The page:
The Consumer Voice begins publishing the Quality Care Advocate.


The Consumer Voice presents the Campaign for Quality Care's views to Congress during a session hosted by Sen. David Pryor, who helped craft landmark nursing home reforms. The Coalition steers a national movement for passage of the 1987 Nursing Home Reform Act, comprised of amendments in the federal budget bill, the Omnibus Reconciliation Act of 1987 (OBRA '87). Congressional sponsors Sen. George Mitchell and Reps. John Dingell, Pete Stark and Henry Waxman hold hearings, where national organizations testify in support of the Campaign's consensus positions.

With bipartisan support, Congress passes the Nursing Home Reform Act on December 22. Elma Holder and Barbara Frank call it "a tremendous victory for residents and for all those groups who worked so hard for so long."


The Consumer Voice helps persuade a federal district court to rule that limited Medicaid-bed certification violates the U.S. Civil Rights Act.


The Administration on Aging (AoA) awards the Consumer Voice a three-year grant to operate the National Long-Term Care Ombudsman Resource Center (NORC).

The Consumer Voice publishes Avoiding Physical Restraint Use, followed by the companion guide, Avoiding Drugs Used as Chemical Restraints.


The Consumer Voice kicks off a campaign to save the Nursing Home Reform Act with a Washington press conference endorsed by Senators William Cohen and David Pryor and Representatives Pete Stark and Henry Waxman. Groups like AARP, the Alzheimer’s Association, the National Committee to Preserve Social Security and Medicare and the Service Employees International Union also commit to the Consumer Voice’s fight.


The Consumer Voice publishes and begins national distribution of new book for consumers, Nursing Homes: Getting Good Care There. Authors are Burger, Hunt, Fraser and Frank.


In conjunction with the Consumer Voice Annual Meeting, Senate Special Committee on Aging holds educational forum on Nursing Home Staffing.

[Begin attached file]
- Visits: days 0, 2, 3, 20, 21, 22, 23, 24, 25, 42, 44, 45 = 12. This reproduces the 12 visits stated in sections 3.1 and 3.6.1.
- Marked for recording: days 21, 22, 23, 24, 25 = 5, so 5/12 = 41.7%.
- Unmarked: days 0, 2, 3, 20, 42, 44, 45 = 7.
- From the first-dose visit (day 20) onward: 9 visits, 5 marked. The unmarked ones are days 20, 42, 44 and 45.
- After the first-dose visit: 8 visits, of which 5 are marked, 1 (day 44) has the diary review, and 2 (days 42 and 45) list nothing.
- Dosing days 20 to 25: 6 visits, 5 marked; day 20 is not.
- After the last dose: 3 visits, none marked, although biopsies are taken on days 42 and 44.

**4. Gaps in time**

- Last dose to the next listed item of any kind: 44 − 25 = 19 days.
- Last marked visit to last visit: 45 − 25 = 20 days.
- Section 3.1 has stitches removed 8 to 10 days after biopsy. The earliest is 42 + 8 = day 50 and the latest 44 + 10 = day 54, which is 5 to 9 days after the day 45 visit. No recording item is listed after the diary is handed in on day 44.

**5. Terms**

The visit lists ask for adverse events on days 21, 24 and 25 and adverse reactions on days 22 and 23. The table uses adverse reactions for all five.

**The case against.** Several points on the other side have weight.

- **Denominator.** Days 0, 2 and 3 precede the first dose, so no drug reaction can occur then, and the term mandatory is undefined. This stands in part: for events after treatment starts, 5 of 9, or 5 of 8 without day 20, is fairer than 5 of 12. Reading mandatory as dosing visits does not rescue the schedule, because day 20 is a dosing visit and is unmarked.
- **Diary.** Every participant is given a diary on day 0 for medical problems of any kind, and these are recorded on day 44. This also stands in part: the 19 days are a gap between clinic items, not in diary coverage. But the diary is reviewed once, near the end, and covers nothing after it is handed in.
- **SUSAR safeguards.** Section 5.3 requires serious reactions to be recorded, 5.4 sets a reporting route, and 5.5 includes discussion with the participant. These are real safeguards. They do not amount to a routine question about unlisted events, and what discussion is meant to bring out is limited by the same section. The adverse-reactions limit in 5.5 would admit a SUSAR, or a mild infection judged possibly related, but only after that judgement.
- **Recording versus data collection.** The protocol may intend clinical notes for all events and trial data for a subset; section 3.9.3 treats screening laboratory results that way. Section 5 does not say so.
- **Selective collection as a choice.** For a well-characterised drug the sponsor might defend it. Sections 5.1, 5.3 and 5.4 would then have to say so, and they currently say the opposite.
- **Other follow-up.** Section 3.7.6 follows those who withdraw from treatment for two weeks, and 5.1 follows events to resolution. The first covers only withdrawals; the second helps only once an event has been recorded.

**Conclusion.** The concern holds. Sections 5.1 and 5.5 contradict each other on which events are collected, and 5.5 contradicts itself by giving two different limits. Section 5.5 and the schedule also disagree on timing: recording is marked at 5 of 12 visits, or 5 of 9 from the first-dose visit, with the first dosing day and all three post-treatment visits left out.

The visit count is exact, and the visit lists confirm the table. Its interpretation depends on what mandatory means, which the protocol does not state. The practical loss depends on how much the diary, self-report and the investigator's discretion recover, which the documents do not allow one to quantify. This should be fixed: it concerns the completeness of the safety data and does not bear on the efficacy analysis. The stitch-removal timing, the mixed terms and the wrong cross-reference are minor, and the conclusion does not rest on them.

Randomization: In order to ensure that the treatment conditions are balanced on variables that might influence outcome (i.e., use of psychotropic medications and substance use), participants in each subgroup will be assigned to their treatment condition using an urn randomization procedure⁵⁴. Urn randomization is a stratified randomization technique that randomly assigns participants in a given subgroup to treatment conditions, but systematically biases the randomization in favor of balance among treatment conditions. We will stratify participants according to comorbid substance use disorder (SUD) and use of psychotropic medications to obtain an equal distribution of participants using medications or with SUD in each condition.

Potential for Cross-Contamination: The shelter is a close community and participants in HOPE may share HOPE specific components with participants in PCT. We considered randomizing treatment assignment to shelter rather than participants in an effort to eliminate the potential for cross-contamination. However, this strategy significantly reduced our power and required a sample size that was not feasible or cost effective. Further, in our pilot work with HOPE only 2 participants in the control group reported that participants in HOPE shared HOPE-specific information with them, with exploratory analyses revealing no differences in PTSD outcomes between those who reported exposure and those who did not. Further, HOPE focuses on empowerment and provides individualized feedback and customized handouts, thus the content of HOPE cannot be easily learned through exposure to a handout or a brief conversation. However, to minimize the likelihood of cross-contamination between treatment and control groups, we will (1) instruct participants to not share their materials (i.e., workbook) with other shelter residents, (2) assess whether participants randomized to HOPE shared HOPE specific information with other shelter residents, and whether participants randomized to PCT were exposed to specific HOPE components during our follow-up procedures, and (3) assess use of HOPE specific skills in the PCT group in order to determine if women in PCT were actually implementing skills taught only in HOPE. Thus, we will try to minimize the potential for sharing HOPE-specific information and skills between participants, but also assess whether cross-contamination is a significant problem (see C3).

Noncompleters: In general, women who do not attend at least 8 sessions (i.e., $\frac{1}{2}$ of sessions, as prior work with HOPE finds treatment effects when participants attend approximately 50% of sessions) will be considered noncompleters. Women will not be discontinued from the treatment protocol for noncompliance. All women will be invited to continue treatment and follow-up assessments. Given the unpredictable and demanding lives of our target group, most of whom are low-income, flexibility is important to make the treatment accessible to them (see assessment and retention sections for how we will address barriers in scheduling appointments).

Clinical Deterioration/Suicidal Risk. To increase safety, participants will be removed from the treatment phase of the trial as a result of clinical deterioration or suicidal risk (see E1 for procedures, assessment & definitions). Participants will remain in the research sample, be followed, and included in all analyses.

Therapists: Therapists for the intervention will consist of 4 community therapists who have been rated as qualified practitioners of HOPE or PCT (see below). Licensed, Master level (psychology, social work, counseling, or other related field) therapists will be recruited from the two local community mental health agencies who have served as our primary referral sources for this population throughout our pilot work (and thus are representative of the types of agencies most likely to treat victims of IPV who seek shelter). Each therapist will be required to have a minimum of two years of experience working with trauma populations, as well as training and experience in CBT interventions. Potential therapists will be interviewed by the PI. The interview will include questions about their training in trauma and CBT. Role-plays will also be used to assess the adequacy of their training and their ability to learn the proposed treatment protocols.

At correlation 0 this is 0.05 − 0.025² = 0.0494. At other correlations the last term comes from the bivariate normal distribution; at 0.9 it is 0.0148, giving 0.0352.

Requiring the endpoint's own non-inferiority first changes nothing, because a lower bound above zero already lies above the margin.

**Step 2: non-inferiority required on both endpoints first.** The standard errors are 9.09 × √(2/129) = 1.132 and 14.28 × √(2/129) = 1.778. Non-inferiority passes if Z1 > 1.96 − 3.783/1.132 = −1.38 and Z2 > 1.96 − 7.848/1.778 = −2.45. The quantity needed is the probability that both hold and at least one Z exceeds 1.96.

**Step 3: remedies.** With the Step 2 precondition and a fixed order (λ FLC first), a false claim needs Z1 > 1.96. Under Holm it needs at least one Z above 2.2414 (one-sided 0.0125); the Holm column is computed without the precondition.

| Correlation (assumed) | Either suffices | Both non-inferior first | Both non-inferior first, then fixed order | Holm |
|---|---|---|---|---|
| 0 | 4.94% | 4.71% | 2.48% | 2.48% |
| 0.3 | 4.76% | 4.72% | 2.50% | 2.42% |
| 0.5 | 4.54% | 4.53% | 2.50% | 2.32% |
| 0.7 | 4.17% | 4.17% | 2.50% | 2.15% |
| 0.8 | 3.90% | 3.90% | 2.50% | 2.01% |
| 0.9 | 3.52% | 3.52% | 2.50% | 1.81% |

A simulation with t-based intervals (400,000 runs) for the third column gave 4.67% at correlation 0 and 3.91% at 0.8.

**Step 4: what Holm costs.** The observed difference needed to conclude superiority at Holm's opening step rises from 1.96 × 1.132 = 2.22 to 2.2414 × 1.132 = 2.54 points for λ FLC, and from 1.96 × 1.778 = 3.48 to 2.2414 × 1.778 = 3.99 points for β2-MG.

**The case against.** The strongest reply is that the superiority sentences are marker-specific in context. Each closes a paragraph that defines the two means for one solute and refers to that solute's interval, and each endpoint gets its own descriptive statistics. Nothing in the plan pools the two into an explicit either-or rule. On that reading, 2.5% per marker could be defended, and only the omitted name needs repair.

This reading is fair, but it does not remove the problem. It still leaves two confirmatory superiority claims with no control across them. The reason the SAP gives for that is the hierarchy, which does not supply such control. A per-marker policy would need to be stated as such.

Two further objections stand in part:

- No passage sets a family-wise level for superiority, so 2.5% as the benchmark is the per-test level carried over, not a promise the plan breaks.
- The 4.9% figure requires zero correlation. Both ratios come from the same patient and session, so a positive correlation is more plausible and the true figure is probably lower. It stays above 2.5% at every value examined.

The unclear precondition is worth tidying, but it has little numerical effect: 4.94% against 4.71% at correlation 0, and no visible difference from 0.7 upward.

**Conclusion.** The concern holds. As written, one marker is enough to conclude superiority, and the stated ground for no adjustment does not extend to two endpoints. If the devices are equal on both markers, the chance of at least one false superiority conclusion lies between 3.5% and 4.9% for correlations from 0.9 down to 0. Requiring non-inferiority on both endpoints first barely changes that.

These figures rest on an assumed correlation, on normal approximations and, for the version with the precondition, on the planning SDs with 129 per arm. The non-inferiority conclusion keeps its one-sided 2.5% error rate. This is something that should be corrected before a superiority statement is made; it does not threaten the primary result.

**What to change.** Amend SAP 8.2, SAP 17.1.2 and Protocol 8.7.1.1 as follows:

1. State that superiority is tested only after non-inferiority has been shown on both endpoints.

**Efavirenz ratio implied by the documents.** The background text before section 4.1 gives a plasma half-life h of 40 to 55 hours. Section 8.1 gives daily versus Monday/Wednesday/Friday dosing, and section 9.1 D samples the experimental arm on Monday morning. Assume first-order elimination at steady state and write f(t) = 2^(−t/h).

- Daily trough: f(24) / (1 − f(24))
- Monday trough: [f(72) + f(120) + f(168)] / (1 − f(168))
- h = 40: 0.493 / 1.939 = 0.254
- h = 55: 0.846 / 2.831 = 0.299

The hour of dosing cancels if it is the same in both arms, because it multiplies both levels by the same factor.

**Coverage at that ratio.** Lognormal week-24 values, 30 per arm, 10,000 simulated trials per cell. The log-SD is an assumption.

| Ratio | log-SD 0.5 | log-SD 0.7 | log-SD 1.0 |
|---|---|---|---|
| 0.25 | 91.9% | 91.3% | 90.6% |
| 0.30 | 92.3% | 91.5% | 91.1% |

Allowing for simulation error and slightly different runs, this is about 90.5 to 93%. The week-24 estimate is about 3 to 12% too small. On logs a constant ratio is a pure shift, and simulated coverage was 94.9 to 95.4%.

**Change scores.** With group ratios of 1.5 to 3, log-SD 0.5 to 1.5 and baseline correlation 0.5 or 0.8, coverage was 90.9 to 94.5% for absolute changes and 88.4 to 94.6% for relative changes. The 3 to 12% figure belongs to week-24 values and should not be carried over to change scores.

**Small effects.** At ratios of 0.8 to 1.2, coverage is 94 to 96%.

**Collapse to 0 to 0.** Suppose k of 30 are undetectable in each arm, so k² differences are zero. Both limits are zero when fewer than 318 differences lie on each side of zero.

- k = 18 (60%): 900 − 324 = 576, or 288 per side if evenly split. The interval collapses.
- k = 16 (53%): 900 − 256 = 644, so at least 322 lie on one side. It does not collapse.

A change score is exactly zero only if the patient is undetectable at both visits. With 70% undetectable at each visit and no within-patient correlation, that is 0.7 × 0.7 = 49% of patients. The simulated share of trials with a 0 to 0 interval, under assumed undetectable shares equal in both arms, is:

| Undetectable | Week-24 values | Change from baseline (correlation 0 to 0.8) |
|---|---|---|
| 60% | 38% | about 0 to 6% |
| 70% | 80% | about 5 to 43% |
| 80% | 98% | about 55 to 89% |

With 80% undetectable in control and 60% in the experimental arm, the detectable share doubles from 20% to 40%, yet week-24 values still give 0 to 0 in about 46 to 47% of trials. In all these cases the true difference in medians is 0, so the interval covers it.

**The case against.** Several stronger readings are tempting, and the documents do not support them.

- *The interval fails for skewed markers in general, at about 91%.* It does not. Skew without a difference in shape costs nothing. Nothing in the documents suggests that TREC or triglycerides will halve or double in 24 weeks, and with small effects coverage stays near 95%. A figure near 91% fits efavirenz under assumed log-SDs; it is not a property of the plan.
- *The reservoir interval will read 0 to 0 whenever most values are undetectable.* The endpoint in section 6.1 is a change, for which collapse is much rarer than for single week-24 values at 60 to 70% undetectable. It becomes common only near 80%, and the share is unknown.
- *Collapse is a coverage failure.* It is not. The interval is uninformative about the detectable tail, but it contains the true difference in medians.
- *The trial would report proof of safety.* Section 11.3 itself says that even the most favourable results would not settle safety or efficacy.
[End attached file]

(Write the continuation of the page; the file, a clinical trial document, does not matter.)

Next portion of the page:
AoA celebrates the 30th Anniversary of the Ombudsman Program. Pilot project started in six states for ombudsman involvement in CMS Nursing Home Quality Initiative.


AoA awards the Consumer Voice another three-year agreement to house NORC.


Residents, family members, citizen advocacy group members, ombudsmen, workers and others speak passionately about the need for quality long-term care at official WHCOA event sponsored by Consumer Voice -- Giving Voice of Quality: A Consumer Dialogue on Facility Based Long-Term Care.


The Consumer Voice celebrates its 30th anniversary by examining the past to build strategies for the future under the theme, “Working Together for Quality Long-Term Care.”


NCCNHR added a tagline to its name becoming NCCNHR: National Consumer Voice for Quality Long-Term Care

The Consumer Voice testifies at May 2, 2007, hearing on OBRA ‘87, addresses enforcement, staffing and the need for transparency.


Former Kansas Long-Term Care Ombudsman Kathy Greenlee sworn in as U.S. Assistant Secretary for Aging.


The Consumer Voice celebrates its 35th anniversary.

NCCNHR: National Consumer Voice for Quality Long-Term Care begins doing business as The National Consumer Voice for Quality Long-Term Care with "Consumer Voice" as its shortened name.


For up-to-date information on Consumer Voice's activities, read the weekly e-newsletter the Consumer Voice Gazette.